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Can women make their own luck?

Regardless of the correctness of their policies, women often display a steely determination, a cold, calculating, even ruthless belief in themselves, writes Karan Thapar.

india Updated: Jun 30, 2007 23:50 IST

Have you ever wondered why women in power can be so formidably impressive? Regardless of the correctness of their policies, they often display a steely determination, a cold, calculating, even ruthless belief in themselves. Faced with incredible odds they can be almost frighteningly courageous. On such occasions, men might waiver or reconsider, but not a woman.

Let me start with the example I know best. In 1986, when she was returning to Pakistan after years in exile, Benazir Bhutto knew it had to be with a bang. More importantly, she accepted that the impact had to be felt in the Punjab and not just her home state of Sindh. So, she chose to arrive in Lahore.

Sitting in first class, as the plane flew through the clouds, Benazir found her mind racing ahead to the reception awaiting her. It would be her moment of truth. In a mere matter of hours, she would either have a political career or it would be over before it had taken off.

The plane landed in a seemingly deserted airport. Benazir anxiously looked out but couldn’t see the crowd of supporters she was hoping for. Silence and emptiness seemed to have shrouded the place. Was this the response she had evoked? Was this the end, rather than the beginning?

At the bottom of the stairs were a few senior officials of her People’s Party. But that was it. No one else was present. The airport was empty. Her heart sank.

“Assalam Alaikum Bibi,” her party’s Punjab province president greeted her. He was smiling. So were the others. Their cheerfulness confused Benazir until they spoke.

There were lakhs of people waiting to welcome her but the authorities had not allowed them into the airport. They had sealed its precincts. Yet, just beyond half of Lahore had turned up. Her return home was a triumph. She had defeated General Zia’s efforts even though he was at the height of his power.

I witnessed the second example on television in 1980. Mrs. Thatcher was Prime Minister of Britain. She was new and the Iron Lady image had not yet been born. At the time she was under pressure to reverse her economic policies. With inflation soaring above ten percent and unemployment touching 3 million, even the pips had started to squeak.

It happened at her party conference in Brighton. Shortly after starting her speech, shouts demanding a U-turn interrupted her. Although such protests were not unusual, at the Tory Party conference they were a sign her own party was against her.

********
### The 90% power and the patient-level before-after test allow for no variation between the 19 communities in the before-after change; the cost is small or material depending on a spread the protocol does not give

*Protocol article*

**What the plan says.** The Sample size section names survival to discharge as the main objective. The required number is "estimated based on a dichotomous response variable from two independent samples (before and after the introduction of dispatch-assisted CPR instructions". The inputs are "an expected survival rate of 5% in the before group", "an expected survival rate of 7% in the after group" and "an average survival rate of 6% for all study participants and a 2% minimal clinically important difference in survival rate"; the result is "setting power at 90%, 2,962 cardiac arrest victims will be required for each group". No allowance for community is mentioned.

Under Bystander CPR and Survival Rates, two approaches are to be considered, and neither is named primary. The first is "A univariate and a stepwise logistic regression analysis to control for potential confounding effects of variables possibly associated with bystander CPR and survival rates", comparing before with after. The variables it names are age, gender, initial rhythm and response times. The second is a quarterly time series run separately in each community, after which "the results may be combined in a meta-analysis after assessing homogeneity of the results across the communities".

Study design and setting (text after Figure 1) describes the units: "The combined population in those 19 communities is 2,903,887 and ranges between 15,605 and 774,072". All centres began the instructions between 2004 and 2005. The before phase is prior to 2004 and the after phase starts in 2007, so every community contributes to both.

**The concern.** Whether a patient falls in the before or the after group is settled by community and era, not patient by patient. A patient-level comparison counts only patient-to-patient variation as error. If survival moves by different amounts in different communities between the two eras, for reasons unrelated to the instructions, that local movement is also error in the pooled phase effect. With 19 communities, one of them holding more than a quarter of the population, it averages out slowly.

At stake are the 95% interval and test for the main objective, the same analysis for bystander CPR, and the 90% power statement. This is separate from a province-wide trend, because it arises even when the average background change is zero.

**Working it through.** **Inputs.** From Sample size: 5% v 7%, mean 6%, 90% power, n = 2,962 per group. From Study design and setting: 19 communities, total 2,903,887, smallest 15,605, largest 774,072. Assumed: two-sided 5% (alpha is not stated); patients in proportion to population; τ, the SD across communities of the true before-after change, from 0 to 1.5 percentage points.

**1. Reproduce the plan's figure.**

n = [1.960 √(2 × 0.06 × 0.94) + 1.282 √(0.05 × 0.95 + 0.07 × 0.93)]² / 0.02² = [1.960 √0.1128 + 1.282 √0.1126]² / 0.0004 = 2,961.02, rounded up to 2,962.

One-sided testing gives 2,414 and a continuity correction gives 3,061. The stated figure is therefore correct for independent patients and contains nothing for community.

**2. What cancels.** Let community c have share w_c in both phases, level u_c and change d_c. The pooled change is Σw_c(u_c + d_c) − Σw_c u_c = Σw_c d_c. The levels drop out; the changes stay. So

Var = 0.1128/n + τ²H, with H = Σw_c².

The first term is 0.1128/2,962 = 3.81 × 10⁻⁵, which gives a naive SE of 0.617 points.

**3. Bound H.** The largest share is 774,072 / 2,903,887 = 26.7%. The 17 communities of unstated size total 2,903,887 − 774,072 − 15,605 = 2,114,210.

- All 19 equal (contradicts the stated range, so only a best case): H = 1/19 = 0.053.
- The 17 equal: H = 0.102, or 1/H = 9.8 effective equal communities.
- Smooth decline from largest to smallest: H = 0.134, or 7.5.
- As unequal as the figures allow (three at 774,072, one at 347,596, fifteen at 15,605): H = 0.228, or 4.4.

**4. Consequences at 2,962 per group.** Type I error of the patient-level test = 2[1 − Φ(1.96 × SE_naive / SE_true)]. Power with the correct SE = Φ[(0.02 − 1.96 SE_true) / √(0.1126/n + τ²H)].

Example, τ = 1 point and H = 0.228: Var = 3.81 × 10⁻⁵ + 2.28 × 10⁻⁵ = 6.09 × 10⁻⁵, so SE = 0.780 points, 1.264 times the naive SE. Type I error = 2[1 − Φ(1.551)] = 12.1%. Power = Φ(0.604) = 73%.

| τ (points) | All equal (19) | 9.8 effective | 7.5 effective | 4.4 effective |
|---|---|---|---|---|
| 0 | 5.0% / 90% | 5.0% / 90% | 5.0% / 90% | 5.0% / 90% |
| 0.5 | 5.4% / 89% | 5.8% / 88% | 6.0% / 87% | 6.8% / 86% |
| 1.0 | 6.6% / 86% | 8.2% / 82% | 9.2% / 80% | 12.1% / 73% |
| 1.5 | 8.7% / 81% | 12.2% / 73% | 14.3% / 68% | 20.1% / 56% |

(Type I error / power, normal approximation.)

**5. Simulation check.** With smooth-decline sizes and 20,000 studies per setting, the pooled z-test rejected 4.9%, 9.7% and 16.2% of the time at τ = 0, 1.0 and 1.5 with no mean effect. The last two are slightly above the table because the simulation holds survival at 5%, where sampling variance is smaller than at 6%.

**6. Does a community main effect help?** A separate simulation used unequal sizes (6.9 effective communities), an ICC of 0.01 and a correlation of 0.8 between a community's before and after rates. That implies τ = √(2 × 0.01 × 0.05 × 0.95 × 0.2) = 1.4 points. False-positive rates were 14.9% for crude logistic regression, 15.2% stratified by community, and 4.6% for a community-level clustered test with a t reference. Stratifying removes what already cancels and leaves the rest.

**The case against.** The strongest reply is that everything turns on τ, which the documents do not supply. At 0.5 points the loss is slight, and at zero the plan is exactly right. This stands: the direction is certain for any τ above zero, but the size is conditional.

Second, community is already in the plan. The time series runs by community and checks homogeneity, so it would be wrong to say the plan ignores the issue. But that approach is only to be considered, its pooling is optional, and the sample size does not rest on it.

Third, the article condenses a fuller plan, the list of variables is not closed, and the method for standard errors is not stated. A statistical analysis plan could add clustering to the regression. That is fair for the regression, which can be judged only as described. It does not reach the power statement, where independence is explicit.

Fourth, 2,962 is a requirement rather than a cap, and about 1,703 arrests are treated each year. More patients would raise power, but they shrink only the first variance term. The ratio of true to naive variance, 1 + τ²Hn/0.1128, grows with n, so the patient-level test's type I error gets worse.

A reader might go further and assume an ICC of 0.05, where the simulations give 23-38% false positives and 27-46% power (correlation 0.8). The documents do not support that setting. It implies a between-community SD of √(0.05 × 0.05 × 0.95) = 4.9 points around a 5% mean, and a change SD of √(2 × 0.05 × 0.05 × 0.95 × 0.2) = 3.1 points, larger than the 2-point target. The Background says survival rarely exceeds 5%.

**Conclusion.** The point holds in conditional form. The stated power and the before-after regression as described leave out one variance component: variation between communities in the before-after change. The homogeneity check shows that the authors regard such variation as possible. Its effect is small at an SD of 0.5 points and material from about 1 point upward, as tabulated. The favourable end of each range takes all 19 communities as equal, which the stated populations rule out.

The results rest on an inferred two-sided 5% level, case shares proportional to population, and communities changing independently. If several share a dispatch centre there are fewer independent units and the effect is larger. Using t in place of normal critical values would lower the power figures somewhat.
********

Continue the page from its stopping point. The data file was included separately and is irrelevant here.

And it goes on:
But did Mrs. Thatcher attempt to compromise? Or appease? Not for a second. As the shouting reached a crescendo, she interrupted her delivery, turned to face the protestors and delivered the most famous put down in 20th century political history : “You turn if you want to. The lady’s not for turning.” Today this act defines Mrs. Thatcher. It symbolises her determination, her defiance, and her disregard of the odds.

The third example is one we’ve foolishly forgotten. It’s from the 70s when Janata was in power and Indira Gandhi isolated, unpopular and under pressure. A gruesome attack on Dalits in Belchi had horrified public opinion. With the country’s ruling politicians too preoccupied with themselves to care, Indira Gandhi sensed her opportunity. She flew to Patna, motored into the country side and then, because the monsoons had made the roads impassable, reached Belchi on elephant back. It was late at night and she shone a torch on her face so the villagers could recognise her.

The next morning, a stark black and white picture of Indira Gandhi entering Belchi, alone but undaunted, frail but fearless, her strong profile silhouetted against the black night, was on all the front pages. It signaled her return to politics. It also proved something more important. There was no one in Indian politics who could compete with her.

These are three women who had the courage to take their fate in their hands. They made their own luck and determined their future. Yet the gamble each took could have easily gone wrong. If it had, two would have ended up mere footnotes in history whilst Indira Gandhi would never have overcome the shame of the emergency.

The trick, I’m sure, is to know which opportunity to grab. The successful never get it wrong. The rest pick the wrong one and rarely get it right. But do women in power have a better strike rate than anyone else?